Less than a week ago, PayPal made waves in the cryptosphere as it announced that customers would be able to buy, sell and hold bitcoin and other virtual coins using their online wallets.
The company also announced that starting in early 2021, customers would also be able to use their crypto to shop at the 26 million merchants on its network.
This is big news for Bitcoin, so we decided to look back at PayPal’s history with crypto to fully understand the significance of these headlines.
In the Beginning
The PayPal story begins in April 2013, when CEO John Donahoe mentioned in an interview that the company was considering ways to implement bitcoin into their digital transaction network. He said that he had personally been watching bitcoin very closely and expected virtual currency to stay for good.
At the end of 2013, PayPal had 143 million active registered accounts and $6.6 billion in revenue and the news brought potential to the bitcoin economy. For the company, the interest was certainly there – but it was considered exploratory at best – with nothing yet set in stone.
This interest was cemented in September 2014, when Braintree, a PayPal-subsidiary announced that it intended to release a software development kit that would allow merchants to add bitcoin to their existing payment methods.
Later that month, PayPal itself announced that it was partnering with BitPay, Coinbase and GoCoin to allow its merchants to accept cryptocurrency for digital goods like online games and downloadable songs. It stopped just short of integrating bitcoin into its digital wallet or payment processing services directly.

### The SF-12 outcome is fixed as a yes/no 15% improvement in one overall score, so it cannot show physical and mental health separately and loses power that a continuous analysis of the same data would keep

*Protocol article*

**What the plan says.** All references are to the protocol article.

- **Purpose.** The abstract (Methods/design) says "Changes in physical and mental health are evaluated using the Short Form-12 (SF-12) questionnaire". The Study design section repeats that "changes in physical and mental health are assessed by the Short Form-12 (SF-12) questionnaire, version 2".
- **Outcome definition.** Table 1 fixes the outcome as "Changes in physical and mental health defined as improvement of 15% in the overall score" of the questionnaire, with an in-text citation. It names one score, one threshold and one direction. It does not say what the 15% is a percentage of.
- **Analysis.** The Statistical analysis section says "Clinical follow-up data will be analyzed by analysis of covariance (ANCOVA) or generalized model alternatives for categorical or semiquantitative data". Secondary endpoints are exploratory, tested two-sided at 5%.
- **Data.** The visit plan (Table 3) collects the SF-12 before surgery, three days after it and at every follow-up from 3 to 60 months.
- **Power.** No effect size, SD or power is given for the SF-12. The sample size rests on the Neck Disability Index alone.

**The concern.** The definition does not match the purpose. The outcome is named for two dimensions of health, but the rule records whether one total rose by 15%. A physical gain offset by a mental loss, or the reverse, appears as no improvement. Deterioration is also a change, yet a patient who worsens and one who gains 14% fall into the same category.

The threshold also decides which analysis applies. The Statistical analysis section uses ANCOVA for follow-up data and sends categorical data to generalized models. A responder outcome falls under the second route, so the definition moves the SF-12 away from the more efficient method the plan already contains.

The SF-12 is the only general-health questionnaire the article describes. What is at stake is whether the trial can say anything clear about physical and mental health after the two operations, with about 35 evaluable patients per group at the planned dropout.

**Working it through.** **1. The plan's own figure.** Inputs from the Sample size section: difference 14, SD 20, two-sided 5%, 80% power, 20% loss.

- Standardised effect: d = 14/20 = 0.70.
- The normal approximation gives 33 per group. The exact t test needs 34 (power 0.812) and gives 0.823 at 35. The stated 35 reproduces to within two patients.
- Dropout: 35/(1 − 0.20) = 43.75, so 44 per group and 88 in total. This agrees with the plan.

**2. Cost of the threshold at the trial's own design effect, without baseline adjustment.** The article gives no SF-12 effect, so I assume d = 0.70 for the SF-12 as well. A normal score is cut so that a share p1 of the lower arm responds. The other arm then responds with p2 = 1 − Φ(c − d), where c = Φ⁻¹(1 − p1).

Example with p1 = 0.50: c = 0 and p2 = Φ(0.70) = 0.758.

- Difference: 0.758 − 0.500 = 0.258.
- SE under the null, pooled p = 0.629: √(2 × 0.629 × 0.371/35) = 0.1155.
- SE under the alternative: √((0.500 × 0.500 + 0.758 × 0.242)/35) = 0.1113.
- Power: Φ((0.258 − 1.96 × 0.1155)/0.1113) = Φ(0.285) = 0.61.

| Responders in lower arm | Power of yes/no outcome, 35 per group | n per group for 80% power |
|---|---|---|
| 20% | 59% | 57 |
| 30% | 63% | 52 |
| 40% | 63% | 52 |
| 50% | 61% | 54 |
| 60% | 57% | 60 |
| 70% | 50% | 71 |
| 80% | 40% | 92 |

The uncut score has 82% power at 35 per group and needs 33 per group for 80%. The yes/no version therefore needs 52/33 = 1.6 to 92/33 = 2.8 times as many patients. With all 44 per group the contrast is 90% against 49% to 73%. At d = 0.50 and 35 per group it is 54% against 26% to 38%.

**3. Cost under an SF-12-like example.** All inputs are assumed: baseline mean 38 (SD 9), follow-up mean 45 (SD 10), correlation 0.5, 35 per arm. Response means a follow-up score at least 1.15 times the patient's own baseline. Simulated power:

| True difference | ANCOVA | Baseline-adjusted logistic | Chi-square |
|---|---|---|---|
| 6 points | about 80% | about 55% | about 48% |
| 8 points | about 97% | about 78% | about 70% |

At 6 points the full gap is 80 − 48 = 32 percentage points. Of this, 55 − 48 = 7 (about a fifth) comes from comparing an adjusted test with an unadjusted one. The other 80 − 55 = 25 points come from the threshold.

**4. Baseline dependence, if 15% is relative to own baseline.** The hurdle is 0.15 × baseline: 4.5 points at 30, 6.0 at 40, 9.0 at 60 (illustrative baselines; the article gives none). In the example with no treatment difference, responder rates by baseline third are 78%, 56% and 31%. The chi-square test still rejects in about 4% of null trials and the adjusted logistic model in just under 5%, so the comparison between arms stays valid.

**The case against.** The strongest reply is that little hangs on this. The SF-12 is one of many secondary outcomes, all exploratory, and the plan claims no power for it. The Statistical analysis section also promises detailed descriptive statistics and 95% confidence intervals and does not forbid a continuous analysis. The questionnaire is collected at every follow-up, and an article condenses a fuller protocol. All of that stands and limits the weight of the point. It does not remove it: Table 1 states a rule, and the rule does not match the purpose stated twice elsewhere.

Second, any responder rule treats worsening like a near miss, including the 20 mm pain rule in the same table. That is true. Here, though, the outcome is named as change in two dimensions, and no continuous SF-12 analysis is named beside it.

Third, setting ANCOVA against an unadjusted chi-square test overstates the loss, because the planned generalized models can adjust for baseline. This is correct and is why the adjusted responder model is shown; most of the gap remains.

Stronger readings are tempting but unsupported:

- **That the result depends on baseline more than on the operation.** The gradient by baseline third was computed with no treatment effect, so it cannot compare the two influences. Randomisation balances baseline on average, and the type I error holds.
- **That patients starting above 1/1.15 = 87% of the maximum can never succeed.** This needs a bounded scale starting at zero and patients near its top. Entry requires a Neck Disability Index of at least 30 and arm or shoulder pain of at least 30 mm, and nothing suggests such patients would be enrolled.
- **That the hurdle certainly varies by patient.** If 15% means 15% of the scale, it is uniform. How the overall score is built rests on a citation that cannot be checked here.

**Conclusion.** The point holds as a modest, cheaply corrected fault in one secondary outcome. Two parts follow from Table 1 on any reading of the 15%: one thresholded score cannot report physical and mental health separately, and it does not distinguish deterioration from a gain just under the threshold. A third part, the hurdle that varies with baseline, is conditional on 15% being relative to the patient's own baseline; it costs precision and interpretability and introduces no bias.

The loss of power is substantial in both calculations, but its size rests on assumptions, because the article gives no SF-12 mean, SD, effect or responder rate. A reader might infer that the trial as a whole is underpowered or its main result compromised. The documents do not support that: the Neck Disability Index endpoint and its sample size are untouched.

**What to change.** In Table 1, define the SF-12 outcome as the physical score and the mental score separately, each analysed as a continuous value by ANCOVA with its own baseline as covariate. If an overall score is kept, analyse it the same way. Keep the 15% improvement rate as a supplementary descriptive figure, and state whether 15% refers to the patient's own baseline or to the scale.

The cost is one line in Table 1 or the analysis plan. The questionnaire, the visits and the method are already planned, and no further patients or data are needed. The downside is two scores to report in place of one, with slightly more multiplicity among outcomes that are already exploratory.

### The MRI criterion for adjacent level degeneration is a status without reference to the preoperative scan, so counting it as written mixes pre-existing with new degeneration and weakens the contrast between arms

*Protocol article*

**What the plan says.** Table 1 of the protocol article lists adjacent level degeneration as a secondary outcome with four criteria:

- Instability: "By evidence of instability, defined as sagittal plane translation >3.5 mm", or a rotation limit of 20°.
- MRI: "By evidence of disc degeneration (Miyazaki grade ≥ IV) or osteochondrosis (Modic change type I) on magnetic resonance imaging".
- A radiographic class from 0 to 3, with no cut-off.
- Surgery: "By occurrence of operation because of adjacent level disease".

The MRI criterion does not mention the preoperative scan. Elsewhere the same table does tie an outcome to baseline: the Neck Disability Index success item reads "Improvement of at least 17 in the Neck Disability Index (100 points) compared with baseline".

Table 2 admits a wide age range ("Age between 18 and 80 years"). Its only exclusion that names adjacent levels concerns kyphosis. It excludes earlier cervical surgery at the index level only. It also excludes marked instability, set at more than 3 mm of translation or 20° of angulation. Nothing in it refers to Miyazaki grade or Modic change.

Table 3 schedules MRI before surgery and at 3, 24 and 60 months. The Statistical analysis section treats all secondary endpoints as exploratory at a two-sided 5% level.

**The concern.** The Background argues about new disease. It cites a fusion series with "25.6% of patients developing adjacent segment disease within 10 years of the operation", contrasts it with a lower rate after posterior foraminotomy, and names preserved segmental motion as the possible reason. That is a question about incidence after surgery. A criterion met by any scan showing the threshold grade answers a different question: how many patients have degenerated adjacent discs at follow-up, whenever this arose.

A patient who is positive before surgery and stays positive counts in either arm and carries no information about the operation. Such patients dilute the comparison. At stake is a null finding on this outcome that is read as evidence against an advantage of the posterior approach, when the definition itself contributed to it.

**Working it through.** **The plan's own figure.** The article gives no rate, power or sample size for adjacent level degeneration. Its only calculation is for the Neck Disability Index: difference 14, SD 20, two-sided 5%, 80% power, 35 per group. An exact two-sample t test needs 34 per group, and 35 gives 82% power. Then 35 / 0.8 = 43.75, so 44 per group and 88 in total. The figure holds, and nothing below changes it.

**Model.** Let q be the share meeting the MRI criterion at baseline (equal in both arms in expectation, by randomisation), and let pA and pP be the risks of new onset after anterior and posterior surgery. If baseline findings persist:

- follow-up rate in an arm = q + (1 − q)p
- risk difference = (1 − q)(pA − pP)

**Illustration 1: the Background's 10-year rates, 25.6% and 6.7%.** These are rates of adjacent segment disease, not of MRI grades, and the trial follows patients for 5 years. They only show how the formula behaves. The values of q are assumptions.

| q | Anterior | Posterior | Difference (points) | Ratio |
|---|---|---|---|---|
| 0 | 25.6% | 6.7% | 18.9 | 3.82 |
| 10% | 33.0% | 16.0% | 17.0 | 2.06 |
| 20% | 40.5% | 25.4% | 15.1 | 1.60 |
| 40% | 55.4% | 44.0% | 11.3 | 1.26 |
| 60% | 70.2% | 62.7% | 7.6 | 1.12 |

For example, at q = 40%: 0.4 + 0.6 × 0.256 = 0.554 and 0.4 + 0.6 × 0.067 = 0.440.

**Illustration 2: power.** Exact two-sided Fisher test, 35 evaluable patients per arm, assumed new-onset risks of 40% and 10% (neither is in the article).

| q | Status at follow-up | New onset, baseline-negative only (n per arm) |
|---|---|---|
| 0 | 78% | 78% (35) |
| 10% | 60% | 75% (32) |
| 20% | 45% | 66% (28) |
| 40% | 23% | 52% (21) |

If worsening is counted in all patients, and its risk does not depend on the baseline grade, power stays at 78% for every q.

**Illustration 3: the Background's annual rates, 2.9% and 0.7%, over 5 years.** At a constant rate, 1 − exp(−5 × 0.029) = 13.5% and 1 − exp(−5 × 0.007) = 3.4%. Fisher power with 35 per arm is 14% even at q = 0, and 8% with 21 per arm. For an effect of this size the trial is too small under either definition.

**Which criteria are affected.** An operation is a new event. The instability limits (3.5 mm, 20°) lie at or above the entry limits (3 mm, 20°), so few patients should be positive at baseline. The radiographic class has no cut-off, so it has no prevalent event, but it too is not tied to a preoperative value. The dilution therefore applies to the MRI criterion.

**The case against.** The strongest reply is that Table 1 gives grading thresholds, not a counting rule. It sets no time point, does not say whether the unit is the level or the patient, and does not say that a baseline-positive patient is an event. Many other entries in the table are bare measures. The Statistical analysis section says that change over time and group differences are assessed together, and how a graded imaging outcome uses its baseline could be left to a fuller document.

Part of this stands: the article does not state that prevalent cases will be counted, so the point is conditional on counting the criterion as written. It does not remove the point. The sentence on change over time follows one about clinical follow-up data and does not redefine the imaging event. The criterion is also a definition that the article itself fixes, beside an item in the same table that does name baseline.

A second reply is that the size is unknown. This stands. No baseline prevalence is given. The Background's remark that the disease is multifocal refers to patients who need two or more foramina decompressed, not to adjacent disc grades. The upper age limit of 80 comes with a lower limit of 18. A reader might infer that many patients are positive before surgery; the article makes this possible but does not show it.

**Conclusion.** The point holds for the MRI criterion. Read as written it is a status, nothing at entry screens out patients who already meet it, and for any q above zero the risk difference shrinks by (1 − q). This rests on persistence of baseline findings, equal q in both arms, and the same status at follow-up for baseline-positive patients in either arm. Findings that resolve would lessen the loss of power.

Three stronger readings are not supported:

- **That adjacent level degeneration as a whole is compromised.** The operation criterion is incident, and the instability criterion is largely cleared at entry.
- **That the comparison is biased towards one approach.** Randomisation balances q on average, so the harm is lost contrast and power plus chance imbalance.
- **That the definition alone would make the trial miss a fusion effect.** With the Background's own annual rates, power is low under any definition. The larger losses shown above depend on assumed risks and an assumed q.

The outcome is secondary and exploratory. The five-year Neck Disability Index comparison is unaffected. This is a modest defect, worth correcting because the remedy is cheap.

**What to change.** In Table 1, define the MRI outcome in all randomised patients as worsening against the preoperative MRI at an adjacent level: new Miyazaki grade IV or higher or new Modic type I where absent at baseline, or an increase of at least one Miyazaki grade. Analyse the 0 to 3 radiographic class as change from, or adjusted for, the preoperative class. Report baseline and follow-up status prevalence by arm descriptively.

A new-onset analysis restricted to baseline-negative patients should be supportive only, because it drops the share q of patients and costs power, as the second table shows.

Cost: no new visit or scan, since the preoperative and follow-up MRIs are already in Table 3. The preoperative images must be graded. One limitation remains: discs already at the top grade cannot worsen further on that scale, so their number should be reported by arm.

In Feb 2019, the company’s CFO, John Rainey explained their stance saying:
“Given the volatility of bitcoin right now, it’s not a reliable currency for transactions because if you’re a merchant and you have a 10% profit margin, and you accept bitcoin, and the very next day bitcoin drops 15%, you are now underwater on that transaction.”
PayPal followed the interview by submitting a patent application for an “Expedited Virtual Currency Transaction System”.
The patent aimed to reduce the time it took for payments to be processed avoiding the need to wait for a transaction to be included in the next block on the chain.
“In many transaction situations, a 10 minute wait time will be too long for payers and/or payees, and those payers and/or payees will instead choose to perform the transaction using traditional payment methods rather than virtual currency. Issues like this have slowed the adoption of virtual currencies despite their advantages. Thus, there is a need for an expedited virtual currency transaction system.”
Want to learn more about the PayPal story? Click here to read about what PayPal means for crypto in the future.